WASHINGTON, D.C., June 13, 2019—As Ebola advances beyond the Democratic Republic of Congo into Uganda, IMA World Health is intensifying efforts to contain the spread before it becomes a greater global emergency.
This week, two family members who crossed into Uganda from DRC died of the disease.
The urgency now is that Ebola could reach international crossroads such as Goma in DRC and Kampala, Uganda, both home to more than 1 million people.
"The international community must mobilize now to ensure the virus doesn’t reach this regional nexus and spread more widely," says Allyson Bear, vice president for health programs at the recently merged IMA World Health and Lutheran World Relief.
Even the support of the international community may not be enough, Bear says, unless it is accompanied by intensive efforts to engage local communities and train local health workers.
This Ebola outbreak is already the second-largest in history. Distrust, misinformation and armed conflict have hampered known protocols, such as contact tracing, community alerts, patient isolation and vaccination. Such interventions have been effective strategies in addressing past outbreaks.
“The mistrust and fear gripping communities after years of civil war and the prevalence of misinformation are undermining the fight against Ebola,” says IMA World Health’s Dr. William Clemmer, who has worked in the DRC for more than two decades. “This is the third Ebola outbreak that I’ve been involved in while serving in the Congo. But this one has been the most challenging by far.”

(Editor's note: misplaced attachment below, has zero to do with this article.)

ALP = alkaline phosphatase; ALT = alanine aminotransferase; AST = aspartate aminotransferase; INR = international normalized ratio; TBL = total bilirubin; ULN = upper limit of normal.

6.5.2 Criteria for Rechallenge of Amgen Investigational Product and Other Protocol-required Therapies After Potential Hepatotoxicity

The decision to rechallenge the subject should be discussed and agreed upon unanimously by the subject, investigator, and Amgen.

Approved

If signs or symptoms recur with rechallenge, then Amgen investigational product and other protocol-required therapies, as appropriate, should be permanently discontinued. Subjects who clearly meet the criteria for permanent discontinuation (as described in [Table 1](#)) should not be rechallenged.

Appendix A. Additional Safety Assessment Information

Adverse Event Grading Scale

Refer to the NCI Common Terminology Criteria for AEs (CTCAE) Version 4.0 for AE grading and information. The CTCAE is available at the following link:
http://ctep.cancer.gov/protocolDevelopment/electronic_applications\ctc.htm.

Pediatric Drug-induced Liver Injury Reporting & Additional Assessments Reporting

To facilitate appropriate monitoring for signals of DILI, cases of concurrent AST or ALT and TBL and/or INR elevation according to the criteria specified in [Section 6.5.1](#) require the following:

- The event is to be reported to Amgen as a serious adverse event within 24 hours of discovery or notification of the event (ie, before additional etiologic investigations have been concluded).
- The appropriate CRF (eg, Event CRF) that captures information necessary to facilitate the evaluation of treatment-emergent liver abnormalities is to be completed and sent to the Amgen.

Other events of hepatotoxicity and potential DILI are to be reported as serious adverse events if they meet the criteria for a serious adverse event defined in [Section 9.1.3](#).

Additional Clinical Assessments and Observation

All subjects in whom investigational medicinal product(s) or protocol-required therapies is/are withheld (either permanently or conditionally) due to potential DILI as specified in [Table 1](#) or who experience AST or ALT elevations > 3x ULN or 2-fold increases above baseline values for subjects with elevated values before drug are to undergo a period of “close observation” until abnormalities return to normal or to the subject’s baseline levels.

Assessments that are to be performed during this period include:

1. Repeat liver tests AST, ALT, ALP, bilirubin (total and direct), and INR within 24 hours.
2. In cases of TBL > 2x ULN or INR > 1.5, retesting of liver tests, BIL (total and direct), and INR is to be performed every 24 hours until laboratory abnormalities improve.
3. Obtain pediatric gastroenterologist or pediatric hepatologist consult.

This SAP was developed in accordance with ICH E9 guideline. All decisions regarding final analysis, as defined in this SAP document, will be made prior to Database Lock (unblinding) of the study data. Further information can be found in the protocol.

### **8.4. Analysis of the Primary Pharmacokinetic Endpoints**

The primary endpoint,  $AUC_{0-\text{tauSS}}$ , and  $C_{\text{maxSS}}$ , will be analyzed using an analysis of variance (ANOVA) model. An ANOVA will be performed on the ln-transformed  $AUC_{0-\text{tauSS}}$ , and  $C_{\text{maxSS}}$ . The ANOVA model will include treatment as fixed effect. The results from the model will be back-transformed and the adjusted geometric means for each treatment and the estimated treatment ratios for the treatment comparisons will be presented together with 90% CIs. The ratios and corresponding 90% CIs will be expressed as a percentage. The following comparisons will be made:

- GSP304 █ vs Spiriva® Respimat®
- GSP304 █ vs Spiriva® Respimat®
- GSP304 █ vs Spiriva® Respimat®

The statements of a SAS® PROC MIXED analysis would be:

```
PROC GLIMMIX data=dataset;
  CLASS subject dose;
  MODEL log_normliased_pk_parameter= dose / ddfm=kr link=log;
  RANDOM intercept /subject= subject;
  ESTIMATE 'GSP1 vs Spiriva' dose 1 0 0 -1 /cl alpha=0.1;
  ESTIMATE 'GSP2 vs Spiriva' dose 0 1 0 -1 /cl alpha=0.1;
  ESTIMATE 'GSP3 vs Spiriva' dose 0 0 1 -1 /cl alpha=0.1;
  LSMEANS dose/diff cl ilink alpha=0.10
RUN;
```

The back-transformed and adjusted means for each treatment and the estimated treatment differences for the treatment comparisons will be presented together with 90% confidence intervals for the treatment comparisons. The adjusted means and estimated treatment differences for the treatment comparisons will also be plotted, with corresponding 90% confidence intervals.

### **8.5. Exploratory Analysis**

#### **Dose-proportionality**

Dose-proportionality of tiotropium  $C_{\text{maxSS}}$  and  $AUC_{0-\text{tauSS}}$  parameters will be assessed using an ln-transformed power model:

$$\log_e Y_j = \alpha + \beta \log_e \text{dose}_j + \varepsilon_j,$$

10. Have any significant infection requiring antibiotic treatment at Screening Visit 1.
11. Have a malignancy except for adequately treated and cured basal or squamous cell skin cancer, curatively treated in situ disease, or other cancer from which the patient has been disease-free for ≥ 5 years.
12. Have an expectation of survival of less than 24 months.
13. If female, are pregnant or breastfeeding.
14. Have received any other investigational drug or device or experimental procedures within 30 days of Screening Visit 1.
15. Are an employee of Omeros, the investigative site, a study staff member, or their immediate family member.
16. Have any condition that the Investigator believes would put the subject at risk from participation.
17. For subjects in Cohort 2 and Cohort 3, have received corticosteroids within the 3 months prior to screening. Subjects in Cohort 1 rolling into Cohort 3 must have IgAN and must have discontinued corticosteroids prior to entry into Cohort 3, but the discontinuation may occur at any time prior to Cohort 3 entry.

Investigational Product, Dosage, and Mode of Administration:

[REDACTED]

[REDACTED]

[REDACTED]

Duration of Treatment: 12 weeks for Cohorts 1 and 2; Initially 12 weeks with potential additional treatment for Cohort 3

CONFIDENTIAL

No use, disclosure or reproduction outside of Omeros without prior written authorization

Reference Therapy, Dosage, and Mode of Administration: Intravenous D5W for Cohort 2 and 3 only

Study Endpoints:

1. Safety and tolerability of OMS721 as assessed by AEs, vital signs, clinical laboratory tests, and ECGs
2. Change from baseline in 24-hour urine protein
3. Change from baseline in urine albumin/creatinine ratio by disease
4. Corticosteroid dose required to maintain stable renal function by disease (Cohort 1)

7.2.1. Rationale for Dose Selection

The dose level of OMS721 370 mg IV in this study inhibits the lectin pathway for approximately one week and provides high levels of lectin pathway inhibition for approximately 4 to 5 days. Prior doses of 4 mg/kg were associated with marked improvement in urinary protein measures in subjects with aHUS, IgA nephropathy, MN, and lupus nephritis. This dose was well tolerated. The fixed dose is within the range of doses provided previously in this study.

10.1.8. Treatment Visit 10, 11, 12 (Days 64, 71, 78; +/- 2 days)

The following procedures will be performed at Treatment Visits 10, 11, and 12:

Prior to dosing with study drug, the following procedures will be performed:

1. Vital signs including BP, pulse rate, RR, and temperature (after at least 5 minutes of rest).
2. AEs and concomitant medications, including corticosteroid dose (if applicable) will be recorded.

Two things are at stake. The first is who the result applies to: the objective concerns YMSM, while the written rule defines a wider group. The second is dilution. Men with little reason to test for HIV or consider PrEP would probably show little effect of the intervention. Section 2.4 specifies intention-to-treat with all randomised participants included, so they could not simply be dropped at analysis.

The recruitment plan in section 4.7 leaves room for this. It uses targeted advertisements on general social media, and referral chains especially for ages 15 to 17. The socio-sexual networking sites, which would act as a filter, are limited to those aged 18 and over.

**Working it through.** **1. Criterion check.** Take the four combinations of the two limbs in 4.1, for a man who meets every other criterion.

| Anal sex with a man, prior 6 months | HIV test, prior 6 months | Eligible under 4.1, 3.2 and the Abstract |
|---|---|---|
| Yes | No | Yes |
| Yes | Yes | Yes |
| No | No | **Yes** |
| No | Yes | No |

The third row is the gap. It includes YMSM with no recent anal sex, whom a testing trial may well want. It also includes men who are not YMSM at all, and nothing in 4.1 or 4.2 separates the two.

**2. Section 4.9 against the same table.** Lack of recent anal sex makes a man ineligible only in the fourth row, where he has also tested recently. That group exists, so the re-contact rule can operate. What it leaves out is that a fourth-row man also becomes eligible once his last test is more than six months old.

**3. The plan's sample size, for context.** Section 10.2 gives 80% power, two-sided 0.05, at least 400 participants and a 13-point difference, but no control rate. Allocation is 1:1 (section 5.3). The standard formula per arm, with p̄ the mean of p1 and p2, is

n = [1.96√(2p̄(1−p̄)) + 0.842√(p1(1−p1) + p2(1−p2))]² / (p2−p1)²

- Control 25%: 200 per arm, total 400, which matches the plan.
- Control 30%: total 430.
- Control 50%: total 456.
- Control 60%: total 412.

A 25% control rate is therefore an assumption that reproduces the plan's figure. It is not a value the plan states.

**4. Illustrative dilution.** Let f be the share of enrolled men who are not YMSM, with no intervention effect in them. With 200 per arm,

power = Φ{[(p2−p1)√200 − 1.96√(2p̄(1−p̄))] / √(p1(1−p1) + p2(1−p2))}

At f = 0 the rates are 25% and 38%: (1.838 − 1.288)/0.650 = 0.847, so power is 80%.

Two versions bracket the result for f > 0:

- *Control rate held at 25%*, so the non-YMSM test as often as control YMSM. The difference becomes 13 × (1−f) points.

IMA World Health has been a leader in building and strengthening DRC’s health system and in the fight against Ebola. Working in the country since 1995, IMA World Health works closely with local partners and the DRC Ministry of Health, promoting training and tools to address more needs more effectively.
The international NGO works in 52 health zones providing access to basic health services to an estimated 9 million people.
“The international community on its own is not going to be able to solve this,” Dr. Clemmer says. “The most effective way to correct misinformation, engender trust, and effectively contain this outbreak is to involve and engage the community.”
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